Winemaker Isabel Galindo showcases garnacha from Madrid

Grenache has found a home in many parts of the world and remains one of its most widely planted varietals. It adds expressive flavor elements when combined with syrah, mourvedre and others in the southern Rhone Valley of France or in GSM blends from McLaren Vale in Australia. Grenache dominant blends from appellations like Chateauneuf-du-Pape and Gigondas in the Rhone Valley are among the world’s best.

Grenache commonly expresses flavors of strawberry and raspberry combined with spice notes. Lack of acidity, tannins and color can be disguised when blended with other varietals, but its soft berry-spice characters are undeniable.

Centuries behind, California’s Paso Robles region has quickly evolved into a global powerhouse, producing Rhone-style blends from Saxum, Tablas Creek, TH Estate, Denner and others. Whether enjoyed as a dominant varietal in the Saxum James Berry Vineyard blend or alone in the Adelaida Anna’s Estate Vineyard release, Paso Robles’ grenache is arguably the best in California.

Garnacha, as grenache is known in Spain, blends seamlessly with tempranillo, graciano and others to create the extraordinary red wines from the Rioja and Ribera del Duero regions. However, the purist expressions of garnacha are created from unique terroir in the Vinos de Madrid DO where Las Moradas de San Martin has been focused, over the past two decades, on producing organically grown, diverse single-varietal wines.

Unique vineyards at Las Moradas de San Martin

On a windswept plateau near the towns of Segovia, Toledo and the walled-city of Avila, Las Moradas de San Martin began, in 1999, recovering and farming ancient garnacha vines that today coexist with new plantings on nearly 52 acres.

Through the magic of Zoom, I was able to accompany winemaker Isabel Galindo on a walk through these unique vineyards before tasting current releases.

Winemaker Isabel Galindo

Isabel has invested much of her winemaking career exploring garnacha and is a pioneer in this region. She credits a Mediterranean climate, sandy granite soils and steady winds as the perfect terroir to facilitate her minimalist approach that enables the grape to express itself.

Isabel hosted our vineyard walk with a cellphone in one hand while protecting her hat against the wind with the other. At first glance, the soils look like sand, with each low-trimmed goblet vine separated by several feet in a random pattern.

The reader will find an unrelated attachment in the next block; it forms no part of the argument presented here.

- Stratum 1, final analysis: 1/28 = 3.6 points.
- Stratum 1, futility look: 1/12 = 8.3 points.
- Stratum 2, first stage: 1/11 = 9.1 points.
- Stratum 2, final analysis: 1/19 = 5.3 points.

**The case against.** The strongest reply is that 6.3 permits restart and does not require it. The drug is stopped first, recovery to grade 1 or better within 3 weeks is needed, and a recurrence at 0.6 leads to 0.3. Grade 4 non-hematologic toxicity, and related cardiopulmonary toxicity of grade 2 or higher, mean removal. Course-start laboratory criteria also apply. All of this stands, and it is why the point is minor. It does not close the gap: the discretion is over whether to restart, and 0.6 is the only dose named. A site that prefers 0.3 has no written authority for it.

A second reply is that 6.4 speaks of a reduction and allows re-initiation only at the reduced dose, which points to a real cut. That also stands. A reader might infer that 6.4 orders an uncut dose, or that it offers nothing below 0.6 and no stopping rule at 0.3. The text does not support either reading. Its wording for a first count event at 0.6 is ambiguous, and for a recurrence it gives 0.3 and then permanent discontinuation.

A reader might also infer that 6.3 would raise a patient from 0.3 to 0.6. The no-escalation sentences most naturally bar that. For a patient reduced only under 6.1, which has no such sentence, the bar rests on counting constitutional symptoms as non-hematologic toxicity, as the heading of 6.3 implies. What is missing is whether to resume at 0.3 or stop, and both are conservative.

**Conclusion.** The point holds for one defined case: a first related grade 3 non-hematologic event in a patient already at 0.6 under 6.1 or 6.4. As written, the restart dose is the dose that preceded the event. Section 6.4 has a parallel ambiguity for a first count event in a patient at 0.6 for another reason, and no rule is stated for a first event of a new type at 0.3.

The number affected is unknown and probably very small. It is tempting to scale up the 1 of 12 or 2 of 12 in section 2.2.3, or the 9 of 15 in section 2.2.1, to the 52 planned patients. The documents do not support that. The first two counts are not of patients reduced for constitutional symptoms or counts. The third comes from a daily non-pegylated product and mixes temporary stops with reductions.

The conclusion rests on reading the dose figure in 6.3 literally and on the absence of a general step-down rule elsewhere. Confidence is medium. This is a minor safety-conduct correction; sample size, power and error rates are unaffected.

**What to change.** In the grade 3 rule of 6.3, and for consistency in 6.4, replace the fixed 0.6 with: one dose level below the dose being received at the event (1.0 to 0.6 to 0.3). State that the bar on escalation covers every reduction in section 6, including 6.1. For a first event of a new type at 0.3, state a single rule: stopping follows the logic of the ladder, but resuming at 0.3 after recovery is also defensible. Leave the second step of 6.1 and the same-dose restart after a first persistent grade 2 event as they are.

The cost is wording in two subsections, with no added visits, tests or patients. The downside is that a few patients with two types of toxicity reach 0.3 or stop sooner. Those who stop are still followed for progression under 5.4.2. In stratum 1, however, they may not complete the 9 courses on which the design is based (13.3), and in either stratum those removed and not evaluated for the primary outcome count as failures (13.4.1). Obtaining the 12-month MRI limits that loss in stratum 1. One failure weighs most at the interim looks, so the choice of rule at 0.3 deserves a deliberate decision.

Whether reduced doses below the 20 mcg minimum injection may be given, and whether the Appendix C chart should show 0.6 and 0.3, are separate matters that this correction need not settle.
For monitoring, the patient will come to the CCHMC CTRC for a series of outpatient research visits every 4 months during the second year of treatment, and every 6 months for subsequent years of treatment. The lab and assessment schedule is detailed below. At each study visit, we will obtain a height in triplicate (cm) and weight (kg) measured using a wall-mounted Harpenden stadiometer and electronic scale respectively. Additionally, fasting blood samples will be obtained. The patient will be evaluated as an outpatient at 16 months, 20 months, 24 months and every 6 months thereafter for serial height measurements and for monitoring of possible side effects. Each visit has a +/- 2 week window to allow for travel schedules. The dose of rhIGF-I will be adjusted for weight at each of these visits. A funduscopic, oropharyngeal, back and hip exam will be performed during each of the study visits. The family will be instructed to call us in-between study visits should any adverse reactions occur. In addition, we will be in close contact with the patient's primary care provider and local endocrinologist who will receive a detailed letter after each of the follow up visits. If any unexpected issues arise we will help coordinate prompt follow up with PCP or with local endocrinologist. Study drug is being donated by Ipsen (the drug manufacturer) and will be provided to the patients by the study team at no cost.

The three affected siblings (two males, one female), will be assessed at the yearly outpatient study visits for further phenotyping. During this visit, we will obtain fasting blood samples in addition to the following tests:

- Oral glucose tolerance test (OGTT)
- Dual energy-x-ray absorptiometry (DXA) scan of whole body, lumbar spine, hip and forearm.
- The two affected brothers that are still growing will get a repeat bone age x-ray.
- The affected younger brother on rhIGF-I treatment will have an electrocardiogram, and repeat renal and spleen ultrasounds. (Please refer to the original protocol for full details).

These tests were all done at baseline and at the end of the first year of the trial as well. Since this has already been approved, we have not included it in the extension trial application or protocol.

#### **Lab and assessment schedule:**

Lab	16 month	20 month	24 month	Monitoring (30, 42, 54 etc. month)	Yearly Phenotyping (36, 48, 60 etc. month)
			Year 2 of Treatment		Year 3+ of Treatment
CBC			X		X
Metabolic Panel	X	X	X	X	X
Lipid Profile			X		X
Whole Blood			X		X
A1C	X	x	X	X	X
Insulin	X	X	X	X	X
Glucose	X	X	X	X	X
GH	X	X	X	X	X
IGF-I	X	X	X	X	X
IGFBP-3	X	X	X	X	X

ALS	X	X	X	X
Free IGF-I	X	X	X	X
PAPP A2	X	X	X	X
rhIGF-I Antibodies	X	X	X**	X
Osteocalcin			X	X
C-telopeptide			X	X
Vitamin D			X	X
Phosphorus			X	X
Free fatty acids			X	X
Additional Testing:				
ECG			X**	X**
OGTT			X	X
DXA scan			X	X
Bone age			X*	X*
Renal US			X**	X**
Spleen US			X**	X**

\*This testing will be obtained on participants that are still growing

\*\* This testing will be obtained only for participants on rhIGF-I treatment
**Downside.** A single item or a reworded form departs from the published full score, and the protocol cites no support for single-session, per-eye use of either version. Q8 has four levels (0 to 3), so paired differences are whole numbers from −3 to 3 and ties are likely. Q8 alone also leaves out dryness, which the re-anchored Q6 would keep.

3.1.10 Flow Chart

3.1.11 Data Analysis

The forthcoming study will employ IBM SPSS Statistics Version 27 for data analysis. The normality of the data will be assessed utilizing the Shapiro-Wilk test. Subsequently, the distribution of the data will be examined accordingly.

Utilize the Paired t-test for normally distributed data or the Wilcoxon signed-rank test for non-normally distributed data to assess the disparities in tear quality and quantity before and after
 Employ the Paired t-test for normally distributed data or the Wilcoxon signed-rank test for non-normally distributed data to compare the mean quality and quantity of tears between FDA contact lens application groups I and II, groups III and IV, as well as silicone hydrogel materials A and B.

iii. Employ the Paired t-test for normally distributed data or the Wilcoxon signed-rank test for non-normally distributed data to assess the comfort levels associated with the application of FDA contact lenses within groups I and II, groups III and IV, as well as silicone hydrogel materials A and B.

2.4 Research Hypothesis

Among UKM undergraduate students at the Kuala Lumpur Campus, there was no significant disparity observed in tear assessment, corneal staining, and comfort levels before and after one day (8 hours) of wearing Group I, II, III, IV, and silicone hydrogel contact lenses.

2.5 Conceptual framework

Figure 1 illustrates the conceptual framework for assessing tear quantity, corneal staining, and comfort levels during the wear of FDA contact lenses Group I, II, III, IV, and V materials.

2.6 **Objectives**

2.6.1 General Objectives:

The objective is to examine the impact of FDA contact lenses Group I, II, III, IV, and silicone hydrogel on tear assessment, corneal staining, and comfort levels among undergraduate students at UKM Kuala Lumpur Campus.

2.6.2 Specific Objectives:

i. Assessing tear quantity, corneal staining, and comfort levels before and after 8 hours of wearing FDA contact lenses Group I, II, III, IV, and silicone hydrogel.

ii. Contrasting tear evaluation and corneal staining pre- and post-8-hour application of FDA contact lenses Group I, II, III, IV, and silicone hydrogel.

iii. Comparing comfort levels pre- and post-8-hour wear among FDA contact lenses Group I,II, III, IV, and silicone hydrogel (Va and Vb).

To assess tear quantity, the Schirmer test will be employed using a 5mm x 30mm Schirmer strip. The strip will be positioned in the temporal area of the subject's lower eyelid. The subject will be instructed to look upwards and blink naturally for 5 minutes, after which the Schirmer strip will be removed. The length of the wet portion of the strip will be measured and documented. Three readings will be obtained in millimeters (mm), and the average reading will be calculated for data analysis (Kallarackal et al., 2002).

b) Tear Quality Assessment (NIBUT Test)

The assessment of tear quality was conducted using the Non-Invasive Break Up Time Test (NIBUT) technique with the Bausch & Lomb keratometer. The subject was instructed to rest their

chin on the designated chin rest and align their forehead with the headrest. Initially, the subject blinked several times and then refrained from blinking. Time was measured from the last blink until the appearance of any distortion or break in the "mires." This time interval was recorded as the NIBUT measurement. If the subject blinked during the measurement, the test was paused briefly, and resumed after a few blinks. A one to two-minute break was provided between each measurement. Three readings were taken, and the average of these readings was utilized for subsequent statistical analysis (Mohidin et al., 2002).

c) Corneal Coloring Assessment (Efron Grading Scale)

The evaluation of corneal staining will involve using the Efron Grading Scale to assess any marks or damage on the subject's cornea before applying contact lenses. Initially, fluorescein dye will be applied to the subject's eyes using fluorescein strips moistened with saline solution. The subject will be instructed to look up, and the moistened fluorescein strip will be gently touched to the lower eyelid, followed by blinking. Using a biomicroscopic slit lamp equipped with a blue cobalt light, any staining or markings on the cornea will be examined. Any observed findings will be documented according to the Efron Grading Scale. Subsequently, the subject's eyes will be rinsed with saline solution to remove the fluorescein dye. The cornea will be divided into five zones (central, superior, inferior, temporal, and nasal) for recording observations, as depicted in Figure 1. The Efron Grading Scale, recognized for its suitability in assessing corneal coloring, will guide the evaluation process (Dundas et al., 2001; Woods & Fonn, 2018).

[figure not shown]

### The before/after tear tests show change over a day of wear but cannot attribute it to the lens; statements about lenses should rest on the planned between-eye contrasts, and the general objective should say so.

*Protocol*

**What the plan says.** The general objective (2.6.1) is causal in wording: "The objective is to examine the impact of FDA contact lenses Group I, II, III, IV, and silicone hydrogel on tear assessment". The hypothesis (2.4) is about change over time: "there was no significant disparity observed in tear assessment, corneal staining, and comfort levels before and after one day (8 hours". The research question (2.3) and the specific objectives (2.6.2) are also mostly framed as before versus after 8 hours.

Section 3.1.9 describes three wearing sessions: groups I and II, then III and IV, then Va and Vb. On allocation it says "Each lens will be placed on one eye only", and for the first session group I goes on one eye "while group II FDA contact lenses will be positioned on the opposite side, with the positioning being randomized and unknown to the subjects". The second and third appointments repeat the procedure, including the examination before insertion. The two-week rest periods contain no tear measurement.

Isabel credits the sandy granite soil for the natural acidity in her garnacha. She explained that the shortened vines need less water, yield less volume and are separated to accommodate the winds.

Las Moradas de San Martin began farming organically in 1999 and became certified in 2014. A successful wine, according to Galindo, stems from adapting to the climate and using natural winemaking techniques that showcase the garnacha grape. In from the wind, she began the virtual tasting from her patio with a white wine.

A late frost restricted yield, permitting the remaining grapes to fully ripen for the 2018 Las Moradas de Sa Martin Albillo Real ($14), the only white

grape grown on the estate. Abundant in the Ribera Del Duero region, Albillo Real has become common here, outside of Madrid. The surrounding ecosystem includes pine and oak trees, lavendar, thyme and other plants that influence the soil and profile of the wine. Rounded texture, floral notes and flavors of honey and stone fruit finish with a soft minerality.

The first of four different single-varietal garnacha was the 2016 Las Moradas de San Martin “Senda” ($11) from younger vines that need extended time to ripen. I found the rich mouthfeel, fruit flavors and floralhints of an excellent value wine.

The “Initio” garnacha, first made in 2005, is Las Moradas’ most popular wine. Isabel claims that her all-time favorite vintages were 2007, 2011 and 2018, but today we tasted the 2013 Los Moradas de San Martin “Initio” ($14.50). Fragrant balsamic, baked fruit and cocoa on the nose were followed by berry flavors and an acidity that signals food friendly.

Similar to “Initio,” the 2011 Las Moradas de San Martin “La Sabina” ($15) is highly aromatic, with velvety tannins and floral hints on the finish.

With century-old vines, the small, biodynamically farmed La Centenea plot is the origin of fruit used for the 2010 Las Moradas de San Martin Libro Diez “Las Luces” ($34), a classic expression of granacha. First produced in 2007, “Las Luces’s” oak influences enhance the complex aromas, herbal and spice notes that make it come alive in the mouth.

Garnacha winemaker Isabel Galindo, a passionate and focused steward of sustainability, is what makes Las Moradas de San Martin wines worth exploring.